EvilProxy Campaign Fires Out 120,000 Phishing Emails

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Researchers have warned of a new multi-factor authentication (MFA) phishing campaign targeting thousands of users, including a large share of C-suite executives.

The group behind it sent at least 120,000 phishing emails to hundreds of organizations across the globe between March and June this year, according to Proofpoint.

These emails typically impersonate legitimate trusted services and apps such as DocuSign and Adobe and utilize scan blocking to stay hidden from many security tools. Attackers also use a multi-step infection chain to avoid detection – redirecting users who click through via via open legitimate redirectors such as YouTube, malicious cookies and 404 redirects.

The campaign uses EvilProxy, a well-known phishing tool based on a reverse proxy architecture which is designed to harvest MFA-protected credentials and session cookies. It does this by intercepting the MFA request to a fake domain and grabbing the valid session cookie, which it uses to authenticate in the real domain, said Proofpoint.

Read more on EvilProxy: MFA Bypass Kits Account For One Million Monthly Messages

Although the threat group cast its net far and wide with this campaign, its main target appears to have been senior executives.

“These titleholders are especially valued by threat actors due to their potential access to sensitive data and financial assets. Once a targeted user has provided their credentials, attackers were able to log into their Microsoft 365 account within seconds, indicating a streamlined and automated process,” Proofpoint explained.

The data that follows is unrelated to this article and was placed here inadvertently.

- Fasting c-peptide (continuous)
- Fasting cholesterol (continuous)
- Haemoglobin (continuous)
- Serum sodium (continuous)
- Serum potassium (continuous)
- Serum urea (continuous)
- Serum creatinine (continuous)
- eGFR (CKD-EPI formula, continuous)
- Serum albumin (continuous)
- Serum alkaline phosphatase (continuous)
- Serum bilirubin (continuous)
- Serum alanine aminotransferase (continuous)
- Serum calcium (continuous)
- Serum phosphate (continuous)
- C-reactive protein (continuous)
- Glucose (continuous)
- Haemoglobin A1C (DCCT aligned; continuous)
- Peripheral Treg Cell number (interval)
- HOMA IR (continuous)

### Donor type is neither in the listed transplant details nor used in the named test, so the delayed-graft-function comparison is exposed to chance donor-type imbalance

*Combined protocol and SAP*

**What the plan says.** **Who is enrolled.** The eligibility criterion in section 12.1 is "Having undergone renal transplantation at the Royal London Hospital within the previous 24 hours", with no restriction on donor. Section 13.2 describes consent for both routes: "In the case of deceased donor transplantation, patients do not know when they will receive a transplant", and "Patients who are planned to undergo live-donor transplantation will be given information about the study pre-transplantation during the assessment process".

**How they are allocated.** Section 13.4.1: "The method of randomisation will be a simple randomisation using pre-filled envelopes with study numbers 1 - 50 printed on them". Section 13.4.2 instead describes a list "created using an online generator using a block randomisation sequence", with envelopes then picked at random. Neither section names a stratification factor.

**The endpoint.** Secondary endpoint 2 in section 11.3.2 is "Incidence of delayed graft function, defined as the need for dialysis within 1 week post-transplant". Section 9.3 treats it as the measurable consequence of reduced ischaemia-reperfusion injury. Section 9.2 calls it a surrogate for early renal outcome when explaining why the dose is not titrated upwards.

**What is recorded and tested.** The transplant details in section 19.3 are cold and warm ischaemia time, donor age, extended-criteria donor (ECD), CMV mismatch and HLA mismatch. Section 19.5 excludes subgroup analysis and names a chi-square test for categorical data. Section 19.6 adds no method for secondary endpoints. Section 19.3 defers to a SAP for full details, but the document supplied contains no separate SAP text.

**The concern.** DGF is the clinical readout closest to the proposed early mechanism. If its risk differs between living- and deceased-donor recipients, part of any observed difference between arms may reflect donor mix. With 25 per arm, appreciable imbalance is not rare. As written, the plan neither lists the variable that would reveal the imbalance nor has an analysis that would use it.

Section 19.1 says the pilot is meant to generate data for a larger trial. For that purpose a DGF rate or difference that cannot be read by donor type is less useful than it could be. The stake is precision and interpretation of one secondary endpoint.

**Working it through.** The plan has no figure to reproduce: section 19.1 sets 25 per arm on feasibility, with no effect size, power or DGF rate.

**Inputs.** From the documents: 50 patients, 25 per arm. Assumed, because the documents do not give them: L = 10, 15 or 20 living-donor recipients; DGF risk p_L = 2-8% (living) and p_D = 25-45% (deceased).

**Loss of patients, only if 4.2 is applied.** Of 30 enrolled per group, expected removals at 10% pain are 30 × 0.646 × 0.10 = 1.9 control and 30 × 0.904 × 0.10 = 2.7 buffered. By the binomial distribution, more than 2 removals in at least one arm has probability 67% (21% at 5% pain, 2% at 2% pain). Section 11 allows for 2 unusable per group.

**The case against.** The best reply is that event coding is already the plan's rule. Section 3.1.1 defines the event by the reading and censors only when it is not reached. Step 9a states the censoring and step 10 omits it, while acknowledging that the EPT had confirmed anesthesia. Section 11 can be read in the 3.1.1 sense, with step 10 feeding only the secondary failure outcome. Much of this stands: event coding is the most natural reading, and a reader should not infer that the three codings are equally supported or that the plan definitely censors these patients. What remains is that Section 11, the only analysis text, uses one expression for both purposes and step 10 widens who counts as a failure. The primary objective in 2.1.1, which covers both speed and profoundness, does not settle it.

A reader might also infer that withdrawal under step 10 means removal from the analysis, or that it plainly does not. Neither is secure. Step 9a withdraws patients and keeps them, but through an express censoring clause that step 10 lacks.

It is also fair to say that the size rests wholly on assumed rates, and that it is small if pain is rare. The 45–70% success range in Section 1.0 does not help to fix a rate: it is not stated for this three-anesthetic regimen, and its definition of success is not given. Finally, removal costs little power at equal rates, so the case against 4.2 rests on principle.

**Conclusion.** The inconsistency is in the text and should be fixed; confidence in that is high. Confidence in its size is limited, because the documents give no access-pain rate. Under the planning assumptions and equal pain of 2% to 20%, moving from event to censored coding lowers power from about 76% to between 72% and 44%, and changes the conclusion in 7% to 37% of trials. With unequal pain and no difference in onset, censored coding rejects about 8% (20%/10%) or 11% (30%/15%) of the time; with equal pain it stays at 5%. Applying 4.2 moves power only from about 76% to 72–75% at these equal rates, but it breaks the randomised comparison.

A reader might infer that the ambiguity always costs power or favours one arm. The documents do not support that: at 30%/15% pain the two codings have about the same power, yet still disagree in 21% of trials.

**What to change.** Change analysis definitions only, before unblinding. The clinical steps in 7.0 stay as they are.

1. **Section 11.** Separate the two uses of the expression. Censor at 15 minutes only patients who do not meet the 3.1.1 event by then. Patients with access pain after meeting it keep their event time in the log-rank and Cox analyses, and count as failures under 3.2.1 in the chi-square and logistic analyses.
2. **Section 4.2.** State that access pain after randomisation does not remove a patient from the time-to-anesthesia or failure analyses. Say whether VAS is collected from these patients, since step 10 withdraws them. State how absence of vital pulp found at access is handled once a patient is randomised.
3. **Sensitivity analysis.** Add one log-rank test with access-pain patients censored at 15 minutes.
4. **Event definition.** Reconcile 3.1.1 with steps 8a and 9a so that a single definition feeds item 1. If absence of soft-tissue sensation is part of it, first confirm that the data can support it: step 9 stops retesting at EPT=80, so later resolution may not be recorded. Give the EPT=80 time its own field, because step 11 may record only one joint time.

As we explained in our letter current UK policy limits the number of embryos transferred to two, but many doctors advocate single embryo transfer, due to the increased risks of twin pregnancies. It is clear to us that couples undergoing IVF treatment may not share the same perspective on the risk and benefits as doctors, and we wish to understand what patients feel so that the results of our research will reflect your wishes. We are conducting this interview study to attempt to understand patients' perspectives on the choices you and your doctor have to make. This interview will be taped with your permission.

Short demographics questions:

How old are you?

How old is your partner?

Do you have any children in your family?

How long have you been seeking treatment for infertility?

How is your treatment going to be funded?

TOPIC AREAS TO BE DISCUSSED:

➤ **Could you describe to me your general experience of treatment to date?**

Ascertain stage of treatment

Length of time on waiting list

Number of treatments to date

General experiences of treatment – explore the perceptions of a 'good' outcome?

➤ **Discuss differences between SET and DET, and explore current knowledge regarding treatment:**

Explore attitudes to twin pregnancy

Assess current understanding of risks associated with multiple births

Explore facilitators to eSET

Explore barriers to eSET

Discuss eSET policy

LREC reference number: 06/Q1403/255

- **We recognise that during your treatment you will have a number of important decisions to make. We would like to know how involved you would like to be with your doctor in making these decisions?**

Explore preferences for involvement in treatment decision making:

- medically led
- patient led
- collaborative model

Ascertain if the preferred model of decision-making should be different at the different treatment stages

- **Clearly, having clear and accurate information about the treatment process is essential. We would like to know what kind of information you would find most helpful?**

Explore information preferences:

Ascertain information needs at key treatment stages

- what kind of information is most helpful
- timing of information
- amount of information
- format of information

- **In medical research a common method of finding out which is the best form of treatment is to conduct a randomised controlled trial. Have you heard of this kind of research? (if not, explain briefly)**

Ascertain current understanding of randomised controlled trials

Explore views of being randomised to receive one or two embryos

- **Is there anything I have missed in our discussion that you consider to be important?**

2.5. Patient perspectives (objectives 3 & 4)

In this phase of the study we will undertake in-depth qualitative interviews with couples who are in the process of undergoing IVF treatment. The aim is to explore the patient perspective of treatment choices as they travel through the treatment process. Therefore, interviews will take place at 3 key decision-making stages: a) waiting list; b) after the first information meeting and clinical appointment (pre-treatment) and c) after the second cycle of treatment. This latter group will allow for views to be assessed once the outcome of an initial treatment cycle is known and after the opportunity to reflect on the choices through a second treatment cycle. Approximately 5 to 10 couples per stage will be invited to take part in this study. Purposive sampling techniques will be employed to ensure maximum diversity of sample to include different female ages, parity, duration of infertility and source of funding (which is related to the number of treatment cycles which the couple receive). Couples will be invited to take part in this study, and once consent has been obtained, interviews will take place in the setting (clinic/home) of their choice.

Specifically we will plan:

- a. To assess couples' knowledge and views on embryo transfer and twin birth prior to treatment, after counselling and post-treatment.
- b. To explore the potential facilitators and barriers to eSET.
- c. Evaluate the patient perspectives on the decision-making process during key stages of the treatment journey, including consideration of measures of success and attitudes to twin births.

“Amongst the hundreds of compromised users, approximately 39% were C-level executives of which 17% were chief financial officers, and 9% were presidents and CEOs. Attackers have also shown interest in lower-level management, focusing their efforts on personnel with access to financial assets or sensitive information.”

Proofpoint claimed to have recorded a 100% increase in “cloud account takeover incidents” impacting high-level executives at leading companies over the past six months.

Once they gain access to executives’ Microsoft 365 accounts, the threat actors will look to establish persistence, then move laterally, potentially deploying additional malware.

“In order to monetize their access, attackers were seen executing financial fraud, performing data exfiltration or partaking in hacking-as-a-service (HaaS) transactions, and selling access to compromised user accounts,” Proofpoint concluded.

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